also nit-wit, "stupid person," by 1914, American English slang, probably from nit "nothing," from dialectal German or Yiddish, from Middle Low German (see nix (n.)) + wit (n.). Related: Nitwitted; nitwittery.
as an answer, "nothing, none," 1789, from German nix, dialectal variant of nichts "nothing," from Middle High German nihtes, from genitive of niht, nit "nothing," from Old High German niwiht, from ni, ne "no" (from PIE root *ne- "not") + wiht "thing, creature" (compare naught). By extension, as an adverb, "no."
"mental capacity," Old English wit, witt, more commonly gewit "understanding, intellect, sense; knowledge, consciousness, conscience," from Proto-Germanic *wit- (source also of Old Saxon wit, Old Norse vit, Danish vid, Swedish vett, Old Frisian wit, Old High German wizzi "knowledge, understanding, intelligence, mind," German Witz "wit, witticism, joke," Gothic unwiti "ignorance"), from PIE root *weid- "to see," metaphorically "to know." Related to Old English witan "to know" (source of wit (v.)).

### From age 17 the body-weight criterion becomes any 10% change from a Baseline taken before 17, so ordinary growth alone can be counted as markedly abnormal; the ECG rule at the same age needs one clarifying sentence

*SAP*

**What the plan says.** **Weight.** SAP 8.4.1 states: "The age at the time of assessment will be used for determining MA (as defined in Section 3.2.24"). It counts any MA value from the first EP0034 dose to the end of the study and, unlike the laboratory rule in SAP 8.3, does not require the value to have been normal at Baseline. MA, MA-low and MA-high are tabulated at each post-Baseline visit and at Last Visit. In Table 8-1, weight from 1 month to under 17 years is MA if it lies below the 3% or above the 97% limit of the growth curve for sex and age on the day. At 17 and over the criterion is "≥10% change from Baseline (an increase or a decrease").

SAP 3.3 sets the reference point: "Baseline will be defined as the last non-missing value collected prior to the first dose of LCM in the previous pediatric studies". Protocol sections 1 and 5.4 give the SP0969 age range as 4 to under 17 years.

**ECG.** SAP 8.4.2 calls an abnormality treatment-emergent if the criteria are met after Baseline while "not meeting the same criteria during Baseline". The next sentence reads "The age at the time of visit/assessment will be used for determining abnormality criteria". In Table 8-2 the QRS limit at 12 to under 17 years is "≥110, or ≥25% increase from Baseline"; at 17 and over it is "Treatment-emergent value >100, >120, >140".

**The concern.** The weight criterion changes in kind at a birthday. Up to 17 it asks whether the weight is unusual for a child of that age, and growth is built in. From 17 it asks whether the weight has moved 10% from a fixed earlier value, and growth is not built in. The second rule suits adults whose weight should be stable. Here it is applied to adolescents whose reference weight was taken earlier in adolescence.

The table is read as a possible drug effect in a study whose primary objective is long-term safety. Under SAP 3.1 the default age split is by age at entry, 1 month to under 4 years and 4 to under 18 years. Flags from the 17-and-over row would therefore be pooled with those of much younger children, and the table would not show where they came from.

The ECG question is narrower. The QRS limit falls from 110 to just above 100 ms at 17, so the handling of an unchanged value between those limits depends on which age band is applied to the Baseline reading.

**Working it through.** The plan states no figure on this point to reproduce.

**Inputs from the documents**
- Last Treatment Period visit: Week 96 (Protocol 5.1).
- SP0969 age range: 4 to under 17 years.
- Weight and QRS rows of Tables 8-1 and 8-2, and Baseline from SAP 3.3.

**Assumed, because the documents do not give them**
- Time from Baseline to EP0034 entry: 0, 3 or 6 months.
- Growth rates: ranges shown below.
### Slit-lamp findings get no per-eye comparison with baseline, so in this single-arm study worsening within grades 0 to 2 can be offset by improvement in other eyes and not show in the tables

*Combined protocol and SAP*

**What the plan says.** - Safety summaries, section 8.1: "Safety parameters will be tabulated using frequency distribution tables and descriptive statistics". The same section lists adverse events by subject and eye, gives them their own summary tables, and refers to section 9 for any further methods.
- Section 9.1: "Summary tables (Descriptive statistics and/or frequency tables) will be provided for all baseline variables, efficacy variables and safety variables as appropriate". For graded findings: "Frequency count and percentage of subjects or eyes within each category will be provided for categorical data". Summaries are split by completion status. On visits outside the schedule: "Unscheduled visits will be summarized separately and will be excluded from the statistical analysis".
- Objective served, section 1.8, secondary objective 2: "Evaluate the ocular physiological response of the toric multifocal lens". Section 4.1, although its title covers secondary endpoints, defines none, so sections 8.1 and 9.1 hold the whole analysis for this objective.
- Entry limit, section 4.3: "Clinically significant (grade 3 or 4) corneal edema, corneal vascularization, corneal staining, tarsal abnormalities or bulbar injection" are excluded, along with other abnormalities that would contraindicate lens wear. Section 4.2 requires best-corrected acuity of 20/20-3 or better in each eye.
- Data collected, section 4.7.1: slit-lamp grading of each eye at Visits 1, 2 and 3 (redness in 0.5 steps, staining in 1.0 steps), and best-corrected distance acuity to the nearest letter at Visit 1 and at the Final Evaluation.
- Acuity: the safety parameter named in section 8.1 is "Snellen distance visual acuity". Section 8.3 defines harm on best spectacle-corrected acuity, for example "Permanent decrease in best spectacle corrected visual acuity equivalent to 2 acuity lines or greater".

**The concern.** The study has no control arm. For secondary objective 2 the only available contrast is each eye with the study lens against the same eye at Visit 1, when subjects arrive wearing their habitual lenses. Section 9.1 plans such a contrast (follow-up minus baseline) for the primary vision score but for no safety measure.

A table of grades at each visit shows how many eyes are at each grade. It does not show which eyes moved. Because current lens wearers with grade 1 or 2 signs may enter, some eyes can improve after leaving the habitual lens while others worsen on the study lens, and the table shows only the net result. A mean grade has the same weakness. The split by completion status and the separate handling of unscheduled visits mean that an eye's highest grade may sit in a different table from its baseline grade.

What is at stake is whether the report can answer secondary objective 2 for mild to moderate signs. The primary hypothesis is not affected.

Meaning "ability to connect ideas and express them in an amusing way" is first recorded 1540s; that of "person of wit or learning" is from late 15c. For nuances of usage, see humor (n.). Witjar was old slang (18c.) for "head, skull." Witling (1690s) was "a pretender to wit."
A witty saying proves nothing. [Voltaire, Diner du Comte de Boulainvilliers]
Wit ought to be five or six degrees above the ideas that form the intelligence of an audience. [Stendhal, "Life of Henry Brulard"]
"foolish, stupid and ineffectual person," 1934, British slang, popular 1950s-60s, crossed over to U.S. with British sitcoms. It probably developed from twit (v.) in the sense of "reproach," but it may be influenced by nitwit.